if new_message is not None:
     message = Message(msg=new_message)

   return redirect('messages')

Now, edit main/templates/messages.html and add the following section after the “</table>” tag (But before the “</body>” tag:

<h2>Add Message</h2>
    <form action="addMessage" method="post">
      {% csrf_token %}
      <input type="text" name="newMessage" />
      <input type="submit" value="Add Message" />

Finally, edit the project/ and add the following line to the urlpatterns section:

path("addMessage", views.add_message, name="add_message"),

*Phew*. Now, reload the page and you should see the new add message table.

List of messages add button

Put some words of wisdom in the text box and click “Add Message” and you should now see your message in the table:

List of messages Hello World

Let’s add the final basic feature: Deleting a message.

First, edit the messages.html file, and in the blank table cell (which is in the column “Action”) add the following HTML code:

<form method="post" action="deleteMessage">
  {% csrf_token %}
  <input type="hidden" name="messageId" value="{{ }}" />
  <input type="submit" value="Delete" />

Next, add the following method into

def delete_message(request):
   messageId = request.POST.get('messageId')
     msg =  Message.objects.get(**{'id': messageId})
   except Message.DoesNotExist:
     # Do something
     return redirect('messages')

   return redirect('messages')

Finally, add an entry to

 path("deleteMessage", views.delete_message, name="delete_message"),

Reload the /messages page in your browser and you should now see a Delete button next to each message:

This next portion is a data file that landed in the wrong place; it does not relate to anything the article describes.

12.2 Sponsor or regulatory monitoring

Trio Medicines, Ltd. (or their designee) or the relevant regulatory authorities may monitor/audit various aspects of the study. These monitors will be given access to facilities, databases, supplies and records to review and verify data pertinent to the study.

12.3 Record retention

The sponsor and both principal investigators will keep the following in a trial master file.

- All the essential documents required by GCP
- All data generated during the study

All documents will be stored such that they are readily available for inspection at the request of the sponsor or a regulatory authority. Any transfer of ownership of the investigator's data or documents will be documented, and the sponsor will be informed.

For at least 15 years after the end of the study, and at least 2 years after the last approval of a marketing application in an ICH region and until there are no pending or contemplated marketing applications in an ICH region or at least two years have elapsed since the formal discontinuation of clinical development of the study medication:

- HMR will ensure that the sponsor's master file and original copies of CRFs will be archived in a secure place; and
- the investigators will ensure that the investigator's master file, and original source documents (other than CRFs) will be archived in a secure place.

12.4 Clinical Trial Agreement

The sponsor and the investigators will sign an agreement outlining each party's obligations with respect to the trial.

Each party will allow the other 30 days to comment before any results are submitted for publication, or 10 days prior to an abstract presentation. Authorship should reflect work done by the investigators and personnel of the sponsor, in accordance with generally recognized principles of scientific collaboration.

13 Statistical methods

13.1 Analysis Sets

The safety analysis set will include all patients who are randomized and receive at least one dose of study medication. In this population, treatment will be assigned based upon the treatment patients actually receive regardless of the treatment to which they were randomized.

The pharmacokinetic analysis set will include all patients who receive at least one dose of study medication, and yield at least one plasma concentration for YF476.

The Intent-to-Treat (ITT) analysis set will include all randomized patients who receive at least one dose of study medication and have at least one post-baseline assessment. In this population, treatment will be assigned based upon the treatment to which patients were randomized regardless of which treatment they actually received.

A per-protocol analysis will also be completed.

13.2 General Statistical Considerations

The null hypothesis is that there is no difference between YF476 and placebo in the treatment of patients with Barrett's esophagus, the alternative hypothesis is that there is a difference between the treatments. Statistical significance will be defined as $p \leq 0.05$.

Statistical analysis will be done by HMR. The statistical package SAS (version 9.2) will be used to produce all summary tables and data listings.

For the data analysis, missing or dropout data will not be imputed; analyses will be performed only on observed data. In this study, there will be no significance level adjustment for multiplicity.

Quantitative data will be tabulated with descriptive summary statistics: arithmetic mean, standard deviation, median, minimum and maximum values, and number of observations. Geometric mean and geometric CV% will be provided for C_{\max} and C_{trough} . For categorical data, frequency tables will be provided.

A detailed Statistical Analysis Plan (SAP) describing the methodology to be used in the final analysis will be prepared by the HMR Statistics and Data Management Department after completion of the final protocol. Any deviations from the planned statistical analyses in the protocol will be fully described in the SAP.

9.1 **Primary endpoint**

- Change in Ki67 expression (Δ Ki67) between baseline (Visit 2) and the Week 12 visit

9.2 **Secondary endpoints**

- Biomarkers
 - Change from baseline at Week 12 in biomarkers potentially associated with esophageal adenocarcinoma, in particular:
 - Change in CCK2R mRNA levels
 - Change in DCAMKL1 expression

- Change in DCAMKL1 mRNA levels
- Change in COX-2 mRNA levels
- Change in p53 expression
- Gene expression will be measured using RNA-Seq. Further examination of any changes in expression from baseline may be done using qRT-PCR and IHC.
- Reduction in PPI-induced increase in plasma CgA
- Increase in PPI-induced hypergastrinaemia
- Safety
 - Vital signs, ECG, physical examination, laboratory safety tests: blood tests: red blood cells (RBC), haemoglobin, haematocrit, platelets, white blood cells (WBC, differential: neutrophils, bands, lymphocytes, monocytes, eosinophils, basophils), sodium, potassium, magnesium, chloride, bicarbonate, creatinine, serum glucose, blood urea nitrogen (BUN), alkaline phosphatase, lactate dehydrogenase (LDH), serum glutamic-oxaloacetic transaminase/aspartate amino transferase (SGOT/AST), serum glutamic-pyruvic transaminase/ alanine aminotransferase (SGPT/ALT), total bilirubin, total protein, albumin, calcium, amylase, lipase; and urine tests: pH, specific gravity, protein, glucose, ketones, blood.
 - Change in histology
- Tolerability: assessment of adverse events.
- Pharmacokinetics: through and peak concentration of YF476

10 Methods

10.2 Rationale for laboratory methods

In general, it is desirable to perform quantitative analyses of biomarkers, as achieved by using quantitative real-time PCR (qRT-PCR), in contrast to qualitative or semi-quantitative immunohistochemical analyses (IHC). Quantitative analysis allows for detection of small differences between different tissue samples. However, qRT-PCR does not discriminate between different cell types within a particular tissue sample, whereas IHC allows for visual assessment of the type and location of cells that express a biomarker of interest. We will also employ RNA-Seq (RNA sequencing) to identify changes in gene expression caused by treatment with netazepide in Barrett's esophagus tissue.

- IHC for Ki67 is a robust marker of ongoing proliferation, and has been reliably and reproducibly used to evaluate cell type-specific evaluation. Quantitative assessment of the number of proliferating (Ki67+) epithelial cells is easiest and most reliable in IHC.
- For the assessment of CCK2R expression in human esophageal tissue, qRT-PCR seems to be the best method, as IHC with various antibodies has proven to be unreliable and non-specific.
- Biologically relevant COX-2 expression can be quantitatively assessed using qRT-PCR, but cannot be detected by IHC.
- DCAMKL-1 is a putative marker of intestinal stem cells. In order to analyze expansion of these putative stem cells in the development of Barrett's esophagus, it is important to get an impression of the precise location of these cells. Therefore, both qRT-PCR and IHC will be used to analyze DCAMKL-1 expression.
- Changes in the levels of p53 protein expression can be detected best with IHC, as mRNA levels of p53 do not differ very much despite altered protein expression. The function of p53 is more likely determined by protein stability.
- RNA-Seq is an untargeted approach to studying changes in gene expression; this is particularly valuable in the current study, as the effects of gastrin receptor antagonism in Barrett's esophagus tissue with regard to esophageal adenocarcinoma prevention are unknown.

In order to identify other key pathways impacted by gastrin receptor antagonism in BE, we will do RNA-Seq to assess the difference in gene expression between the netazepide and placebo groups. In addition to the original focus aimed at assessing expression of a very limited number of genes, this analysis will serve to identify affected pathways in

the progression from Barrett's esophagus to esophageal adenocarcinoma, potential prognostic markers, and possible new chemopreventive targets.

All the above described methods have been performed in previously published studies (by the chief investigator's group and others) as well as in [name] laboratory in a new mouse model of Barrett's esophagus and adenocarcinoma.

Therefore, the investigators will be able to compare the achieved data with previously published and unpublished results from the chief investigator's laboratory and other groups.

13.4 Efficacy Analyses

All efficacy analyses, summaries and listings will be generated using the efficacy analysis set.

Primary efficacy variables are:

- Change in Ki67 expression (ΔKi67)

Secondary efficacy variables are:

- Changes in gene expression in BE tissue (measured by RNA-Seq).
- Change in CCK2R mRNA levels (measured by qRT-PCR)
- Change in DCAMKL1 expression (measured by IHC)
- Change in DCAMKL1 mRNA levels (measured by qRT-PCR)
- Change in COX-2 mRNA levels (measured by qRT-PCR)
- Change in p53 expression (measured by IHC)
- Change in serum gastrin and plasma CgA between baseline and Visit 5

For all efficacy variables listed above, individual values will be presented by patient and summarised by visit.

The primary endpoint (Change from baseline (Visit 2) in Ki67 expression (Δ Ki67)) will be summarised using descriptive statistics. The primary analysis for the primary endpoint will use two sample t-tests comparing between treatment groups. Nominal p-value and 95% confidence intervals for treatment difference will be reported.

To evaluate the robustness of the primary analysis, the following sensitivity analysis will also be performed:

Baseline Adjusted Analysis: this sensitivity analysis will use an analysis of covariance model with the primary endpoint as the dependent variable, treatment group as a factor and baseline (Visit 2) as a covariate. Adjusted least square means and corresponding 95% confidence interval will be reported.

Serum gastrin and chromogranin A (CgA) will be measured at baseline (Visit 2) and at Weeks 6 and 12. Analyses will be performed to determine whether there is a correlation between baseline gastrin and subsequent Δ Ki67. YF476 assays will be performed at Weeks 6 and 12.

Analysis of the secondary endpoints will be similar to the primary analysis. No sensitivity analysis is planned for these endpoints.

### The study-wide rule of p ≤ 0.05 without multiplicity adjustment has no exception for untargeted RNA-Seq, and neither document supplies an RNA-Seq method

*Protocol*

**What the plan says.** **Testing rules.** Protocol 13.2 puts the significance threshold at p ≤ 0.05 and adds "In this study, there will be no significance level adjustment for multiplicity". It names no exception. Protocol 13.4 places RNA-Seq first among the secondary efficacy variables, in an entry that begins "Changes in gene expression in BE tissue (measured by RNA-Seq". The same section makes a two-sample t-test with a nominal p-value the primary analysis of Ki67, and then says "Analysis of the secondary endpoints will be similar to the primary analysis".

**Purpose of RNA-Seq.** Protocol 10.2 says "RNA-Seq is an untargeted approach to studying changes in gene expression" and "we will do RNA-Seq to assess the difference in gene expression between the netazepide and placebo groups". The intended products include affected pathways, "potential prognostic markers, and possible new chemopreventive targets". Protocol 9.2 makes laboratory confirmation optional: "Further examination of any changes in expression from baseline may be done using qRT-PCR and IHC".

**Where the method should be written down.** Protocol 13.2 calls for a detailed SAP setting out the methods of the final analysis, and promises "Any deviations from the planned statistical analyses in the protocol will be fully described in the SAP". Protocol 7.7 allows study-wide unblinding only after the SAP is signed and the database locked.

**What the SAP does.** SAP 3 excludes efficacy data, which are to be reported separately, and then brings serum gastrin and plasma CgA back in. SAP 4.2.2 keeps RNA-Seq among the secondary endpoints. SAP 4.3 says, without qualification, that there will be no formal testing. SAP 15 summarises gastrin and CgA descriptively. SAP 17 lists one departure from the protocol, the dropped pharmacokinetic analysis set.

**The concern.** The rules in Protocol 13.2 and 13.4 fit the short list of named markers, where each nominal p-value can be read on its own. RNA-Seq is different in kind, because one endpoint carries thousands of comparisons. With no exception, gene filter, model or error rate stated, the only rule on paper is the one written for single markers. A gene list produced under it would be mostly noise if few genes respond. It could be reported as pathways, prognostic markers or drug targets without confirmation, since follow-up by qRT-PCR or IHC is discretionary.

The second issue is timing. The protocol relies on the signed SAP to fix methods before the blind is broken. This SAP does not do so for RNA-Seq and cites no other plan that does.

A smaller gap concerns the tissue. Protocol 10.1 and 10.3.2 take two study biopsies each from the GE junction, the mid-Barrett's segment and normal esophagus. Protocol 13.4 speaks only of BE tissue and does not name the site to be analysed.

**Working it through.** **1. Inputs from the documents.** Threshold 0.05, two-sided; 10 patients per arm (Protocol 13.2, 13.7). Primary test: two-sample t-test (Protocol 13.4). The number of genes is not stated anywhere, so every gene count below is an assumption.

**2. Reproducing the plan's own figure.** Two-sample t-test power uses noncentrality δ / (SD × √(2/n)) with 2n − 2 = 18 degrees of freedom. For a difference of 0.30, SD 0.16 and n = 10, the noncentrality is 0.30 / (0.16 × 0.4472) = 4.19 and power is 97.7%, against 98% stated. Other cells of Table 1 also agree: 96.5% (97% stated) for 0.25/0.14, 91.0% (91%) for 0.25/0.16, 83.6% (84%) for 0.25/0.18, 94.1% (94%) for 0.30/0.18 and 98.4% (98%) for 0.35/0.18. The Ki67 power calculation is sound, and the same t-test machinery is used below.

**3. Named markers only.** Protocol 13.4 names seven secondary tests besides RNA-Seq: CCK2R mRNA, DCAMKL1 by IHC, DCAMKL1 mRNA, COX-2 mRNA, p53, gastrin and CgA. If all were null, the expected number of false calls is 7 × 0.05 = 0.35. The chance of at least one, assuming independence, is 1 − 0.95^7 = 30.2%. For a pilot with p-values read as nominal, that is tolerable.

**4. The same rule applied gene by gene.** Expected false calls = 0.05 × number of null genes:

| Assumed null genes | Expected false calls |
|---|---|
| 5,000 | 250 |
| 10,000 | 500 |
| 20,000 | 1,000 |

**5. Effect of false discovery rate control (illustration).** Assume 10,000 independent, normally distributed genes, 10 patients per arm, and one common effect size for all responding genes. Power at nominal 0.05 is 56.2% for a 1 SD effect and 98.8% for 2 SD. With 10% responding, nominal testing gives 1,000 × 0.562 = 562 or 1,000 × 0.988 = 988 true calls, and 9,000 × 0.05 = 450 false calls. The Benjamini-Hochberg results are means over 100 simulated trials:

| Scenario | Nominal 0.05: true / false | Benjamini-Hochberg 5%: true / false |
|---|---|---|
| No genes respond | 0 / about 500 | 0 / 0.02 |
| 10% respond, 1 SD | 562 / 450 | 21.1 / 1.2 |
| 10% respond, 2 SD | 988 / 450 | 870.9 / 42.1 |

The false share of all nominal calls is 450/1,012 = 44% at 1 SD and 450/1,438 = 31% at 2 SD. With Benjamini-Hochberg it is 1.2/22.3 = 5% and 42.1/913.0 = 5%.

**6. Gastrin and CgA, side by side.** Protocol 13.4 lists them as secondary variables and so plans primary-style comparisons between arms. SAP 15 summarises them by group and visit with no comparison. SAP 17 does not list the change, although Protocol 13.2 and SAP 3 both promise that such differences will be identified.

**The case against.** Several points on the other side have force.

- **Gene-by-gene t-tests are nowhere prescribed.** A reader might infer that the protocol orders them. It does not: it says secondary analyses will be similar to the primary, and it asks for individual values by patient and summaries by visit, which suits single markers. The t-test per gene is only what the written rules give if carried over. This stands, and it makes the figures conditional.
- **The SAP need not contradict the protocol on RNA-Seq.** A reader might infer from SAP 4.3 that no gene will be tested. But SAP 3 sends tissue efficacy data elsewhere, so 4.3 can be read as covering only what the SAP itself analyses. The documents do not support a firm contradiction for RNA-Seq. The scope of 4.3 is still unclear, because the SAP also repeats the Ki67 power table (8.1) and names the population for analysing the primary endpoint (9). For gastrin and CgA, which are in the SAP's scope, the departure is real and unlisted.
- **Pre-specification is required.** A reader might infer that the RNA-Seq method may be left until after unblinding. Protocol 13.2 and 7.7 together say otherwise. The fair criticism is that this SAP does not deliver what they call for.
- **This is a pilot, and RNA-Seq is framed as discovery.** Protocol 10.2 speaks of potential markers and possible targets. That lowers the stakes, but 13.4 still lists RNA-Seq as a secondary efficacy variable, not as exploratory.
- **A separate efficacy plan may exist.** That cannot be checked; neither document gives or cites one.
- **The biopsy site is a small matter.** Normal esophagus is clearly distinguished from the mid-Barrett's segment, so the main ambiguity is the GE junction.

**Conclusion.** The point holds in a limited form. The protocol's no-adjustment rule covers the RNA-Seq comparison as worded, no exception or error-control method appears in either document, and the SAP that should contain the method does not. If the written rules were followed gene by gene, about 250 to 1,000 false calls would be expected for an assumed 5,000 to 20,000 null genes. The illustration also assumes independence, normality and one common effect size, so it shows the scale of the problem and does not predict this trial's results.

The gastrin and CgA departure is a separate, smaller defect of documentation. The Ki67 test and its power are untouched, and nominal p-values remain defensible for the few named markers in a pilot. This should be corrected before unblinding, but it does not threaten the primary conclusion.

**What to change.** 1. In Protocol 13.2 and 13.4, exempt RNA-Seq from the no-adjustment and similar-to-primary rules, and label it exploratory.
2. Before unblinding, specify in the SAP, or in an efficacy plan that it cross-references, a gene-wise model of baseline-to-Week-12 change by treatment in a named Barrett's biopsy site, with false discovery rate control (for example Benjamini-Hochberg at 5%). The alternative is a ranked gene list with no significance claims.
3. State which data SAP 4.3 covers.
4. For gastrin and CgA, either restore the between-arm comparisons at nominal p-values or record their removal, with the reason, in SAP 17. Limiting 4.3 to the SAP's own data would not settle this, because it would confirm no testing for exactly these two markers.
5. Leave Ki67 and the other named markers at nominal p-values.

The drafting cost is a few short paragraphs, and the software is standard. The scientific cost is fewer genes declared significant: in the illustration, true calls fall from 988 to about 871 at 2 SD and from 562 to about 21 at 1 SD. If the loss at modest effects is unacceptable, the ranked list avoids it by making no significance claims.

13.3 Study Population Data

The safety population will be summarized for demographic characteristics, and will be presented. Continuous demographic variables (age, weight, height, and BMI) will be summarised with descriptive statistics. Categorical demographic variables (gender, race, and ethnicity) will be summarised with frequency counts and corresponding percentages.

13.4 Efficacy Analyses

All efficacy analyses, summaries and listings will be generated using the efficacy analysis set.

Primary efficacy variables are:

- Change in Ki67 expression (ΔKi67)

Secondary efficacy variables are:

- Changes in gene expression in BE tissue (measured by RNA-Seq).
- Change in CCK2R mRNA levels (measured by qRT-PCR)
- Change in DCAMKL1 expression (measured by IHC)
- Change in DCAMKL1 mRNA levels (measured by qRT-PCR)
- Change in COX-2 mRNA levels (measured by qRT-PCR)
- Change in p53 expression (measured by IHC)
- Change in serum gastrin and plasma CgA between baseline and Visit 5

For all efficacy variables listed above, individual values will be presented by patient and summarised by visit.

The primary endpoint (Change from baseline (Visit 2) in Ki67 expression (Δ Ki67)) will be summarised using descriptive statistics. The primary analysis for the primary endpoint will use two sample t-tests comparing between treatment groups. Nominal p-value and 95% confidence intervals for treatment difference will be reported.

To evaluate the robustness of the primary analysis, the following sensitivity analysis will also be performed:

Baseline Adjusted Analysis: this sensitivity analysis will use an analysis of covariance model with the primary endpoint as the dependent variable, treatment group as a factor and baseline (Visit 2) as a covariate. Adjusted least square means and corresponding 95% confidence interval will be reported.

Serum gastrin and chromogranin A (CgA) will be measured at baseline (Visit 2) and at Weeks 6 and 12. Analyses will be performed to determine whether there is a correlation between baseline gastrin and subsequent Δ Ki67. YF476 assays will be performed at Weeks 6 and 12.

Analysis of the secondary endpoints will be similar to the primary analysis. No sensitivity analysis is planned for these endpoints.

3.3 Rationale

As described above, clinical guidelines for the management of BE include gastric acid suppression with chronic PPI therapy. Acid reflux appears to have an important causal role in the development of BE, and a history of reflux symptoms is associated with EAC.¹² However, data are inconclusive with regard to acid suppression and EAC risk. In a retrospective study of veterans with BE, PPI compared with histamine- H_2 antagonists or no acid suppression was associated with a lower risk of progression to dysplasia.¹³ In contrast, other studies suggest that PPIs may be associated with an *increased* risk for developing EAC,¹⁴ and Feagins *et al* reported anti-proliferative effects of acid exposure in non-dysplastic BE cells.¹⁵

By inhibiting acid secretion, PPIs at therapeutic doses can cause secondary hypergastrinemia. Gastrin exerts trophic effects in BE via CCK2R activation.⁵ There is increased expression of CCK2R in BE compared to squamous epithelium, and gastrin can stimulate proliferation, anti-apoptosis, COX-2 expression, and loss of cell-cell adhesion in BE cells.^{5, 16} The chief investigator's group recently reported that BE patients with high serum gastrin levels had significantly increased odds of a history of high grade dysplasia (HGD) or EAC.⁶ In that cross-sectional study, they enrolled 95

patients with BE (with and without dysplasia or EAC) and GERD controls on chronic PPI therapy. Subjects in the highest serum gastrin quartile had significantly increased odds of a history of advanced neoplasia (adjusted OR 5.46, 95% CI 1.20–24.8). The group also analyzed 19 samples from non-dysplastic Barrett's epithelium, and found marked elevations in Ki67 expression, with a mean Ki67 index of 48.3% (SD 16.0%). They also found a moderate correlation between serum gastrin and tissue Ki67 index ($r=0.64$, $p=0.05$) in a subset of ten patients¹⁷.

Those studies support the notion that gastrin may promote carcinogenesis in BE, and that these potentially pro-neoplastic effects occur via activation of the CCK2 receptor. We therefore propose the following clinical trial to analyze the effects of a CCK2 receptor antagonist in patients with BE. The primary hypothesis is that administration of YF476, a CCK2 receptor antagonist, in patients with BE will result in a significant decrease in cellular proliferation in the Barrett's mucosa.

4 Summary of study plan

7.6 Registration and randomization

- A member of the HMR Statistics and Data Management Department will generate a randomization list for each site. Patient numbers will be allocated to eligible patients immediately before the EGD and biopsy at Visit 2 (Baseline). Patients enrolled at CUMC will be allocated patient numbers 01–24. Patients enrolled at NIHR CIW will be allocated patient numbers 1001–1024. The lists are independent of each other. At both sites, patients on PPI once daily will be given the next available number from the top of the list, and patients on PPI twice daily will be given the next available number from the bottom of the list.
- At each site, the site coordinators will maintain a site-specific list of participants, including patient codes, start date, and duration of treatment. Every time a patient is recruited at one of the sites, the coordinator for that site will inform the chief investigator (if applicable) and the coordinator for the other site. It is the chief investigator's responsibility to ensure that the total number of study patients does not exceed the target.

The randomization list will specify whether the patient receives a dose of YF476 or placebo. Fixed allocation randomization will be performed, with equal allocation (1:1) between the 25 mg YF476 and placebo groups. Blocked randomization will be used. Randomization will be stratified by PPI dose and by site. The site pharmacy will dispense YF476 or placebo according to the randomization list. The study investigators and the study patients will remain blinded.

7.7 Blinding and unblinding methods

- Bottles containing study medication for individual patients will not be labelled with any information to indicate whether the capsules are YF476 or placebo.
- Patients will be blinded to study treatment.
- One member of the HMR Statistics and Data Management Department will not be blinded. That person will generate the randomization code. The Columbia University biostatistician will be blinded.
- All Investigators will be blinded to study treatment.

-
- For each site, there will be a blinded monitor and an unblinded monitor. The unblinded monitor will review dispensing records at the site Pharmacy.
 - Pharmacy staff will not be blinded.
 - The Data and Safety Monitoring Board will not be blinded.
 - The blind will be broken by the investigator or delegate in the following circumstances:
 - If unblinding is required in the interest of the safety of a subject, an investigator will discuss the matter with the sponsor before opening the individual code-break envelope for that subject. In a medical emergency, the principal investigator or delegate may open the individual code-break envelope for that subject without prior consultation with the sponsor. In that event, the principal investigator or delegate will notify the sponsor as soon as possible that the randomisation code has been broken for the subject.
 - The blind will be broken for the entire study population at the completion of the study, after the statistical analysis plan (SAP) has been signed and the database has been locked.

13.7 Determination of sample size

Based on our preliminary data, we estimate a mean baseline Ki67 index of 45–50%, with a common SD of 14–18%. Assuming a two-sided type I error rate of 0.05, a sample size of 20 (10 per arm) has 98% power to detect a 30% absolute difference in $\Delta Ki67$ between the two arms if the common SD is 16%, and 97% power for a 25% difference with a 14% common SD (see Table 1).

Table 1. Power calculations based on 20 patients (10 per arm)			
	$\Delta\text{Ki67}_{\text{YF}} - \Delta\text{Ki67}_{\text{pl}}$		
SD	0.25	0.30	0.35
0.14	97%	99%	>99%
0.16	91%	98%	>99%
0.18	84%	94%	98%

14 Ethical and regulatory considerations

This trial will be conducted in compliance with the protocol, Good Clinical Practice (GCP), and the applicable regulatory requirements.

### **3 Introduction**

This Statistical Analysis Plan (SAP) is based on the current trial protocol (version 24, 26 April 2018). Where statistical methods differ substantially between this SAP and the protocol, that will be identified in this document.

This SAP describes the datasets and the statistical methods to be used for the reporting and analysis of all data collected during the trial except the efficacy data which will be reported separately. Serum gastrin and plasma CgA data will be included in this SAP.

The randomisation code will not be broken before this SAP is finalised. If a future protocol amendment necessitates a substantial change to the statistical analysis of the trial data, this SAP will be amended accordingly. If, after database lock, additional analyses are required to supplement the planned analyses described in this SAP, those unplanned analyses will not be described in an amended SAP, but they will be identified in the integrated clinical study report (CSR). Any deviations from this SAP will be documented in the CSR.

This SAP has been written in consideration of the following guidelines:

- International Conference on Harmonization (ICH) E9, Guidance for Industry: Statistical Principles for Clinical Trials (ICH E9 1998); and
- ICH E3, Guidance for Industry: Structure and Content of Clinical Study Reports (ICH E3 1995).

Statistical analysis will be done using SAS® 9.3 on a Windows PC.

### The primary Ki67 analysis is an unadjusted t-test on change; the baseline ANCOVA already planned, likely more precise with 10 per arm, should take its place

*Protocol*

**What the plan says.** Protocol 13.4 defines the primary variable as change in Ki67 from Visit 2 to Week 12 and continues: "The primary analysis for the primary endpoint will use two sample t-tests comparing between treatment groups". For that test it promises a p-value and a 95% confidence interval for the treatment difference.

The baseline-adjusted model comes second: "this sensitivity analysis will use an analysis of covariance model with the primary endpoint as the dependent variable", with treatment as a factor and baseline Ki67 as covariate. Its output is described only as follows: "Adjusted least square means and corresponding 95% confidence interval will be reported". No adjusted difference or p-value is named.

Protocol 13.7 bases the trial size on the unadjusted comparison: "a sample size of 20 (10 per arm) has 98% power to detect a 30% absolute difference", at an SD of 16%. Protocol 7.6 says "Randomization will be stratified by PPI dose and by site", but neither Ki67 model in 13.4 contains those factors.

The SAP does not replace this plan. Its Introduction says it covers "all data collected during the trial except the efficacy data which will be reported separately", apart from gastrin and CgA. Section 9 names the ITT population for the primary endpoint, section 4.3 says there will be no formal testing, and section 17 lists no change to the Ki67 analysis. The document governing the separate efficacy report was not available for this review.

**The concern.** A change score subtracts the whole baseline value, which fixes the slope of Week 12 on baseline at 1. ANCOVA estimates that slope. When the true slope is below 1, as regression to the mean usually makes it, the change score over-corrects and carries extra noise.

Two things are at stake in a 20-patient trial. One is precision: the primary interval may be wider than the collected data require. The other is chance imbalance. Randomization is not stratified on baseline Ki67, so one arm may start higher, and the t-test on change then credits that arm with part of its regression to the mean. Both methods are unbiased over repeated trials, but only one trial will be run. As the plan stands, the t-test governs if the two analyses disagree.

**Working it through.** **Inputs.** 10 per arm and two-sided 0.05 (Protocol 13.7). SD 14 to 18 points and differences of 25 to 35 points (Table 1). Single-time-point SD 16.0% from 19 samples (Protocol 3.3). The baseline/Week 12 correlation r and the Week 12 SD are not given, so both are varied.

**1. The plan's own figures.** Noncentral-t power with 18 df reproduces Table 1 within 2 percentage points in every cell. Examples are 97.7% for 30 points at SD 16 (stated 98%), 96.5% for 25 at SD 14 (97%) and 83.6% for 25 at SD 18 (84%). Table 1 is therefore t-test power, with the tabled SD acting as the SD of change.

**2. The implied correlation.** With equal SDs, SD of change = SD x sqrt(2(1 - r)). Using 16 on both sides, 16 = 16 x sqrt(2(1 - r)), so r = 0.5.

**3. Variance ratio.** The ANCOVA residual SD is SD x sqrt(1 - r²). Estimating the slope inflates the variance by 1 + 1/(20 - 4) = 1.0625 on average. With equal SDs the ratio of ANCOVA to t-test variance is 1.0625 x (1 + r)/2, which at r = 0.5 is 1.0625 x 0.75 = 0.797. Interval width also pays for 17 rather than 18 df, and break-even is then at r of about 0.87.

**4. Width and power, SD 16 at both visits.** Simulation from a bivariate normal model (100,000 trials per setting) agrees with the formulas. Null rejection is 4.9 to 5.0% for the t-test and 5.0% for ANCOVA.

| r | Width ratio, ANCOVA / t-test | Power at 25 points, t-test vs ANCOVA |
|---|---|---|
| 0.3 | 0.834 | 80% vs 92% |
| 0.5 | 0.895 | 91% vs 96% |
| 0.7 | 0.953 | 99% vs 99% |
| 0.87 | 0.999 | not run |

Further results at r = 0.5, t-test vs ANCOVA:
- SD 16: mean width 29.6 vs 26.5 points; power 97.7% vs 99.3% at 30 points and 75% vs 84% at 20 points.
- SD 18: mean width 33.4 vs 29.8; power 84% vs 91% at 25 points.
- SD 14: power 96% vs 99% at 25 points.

List of messages with delete button

Hopefully, you should be able to click “Delete” on a message and it will disappear.

Alternative Python Model Organization

In the above example, we’d store all the database models in one file: But once you start getting a number of model classes, this file can start to get large and unwieldy. So there’s another way to organize the models.

In the application directory, create a directory called “models”. In that directory, create files containing your models. Finally, create a file called “” that just has a series of import statements. e.g.

from .message import Message

Dummies Introduction to Django. Part 2 – Simple Web Forms

Now we’ve got a blank Django app to play with, we can start creating web pages.

Hello World

An introduction in computing wouldn’t be the same without the famous quote.

Open up the file project/ Ignoring the comment at the start of the file, at the bottom we have:

from django.contrib import admin
from django.urls import path

urlpatterns = [

We need to add one import and change that path(…) statement, so the file looks:

from django.contrib import admin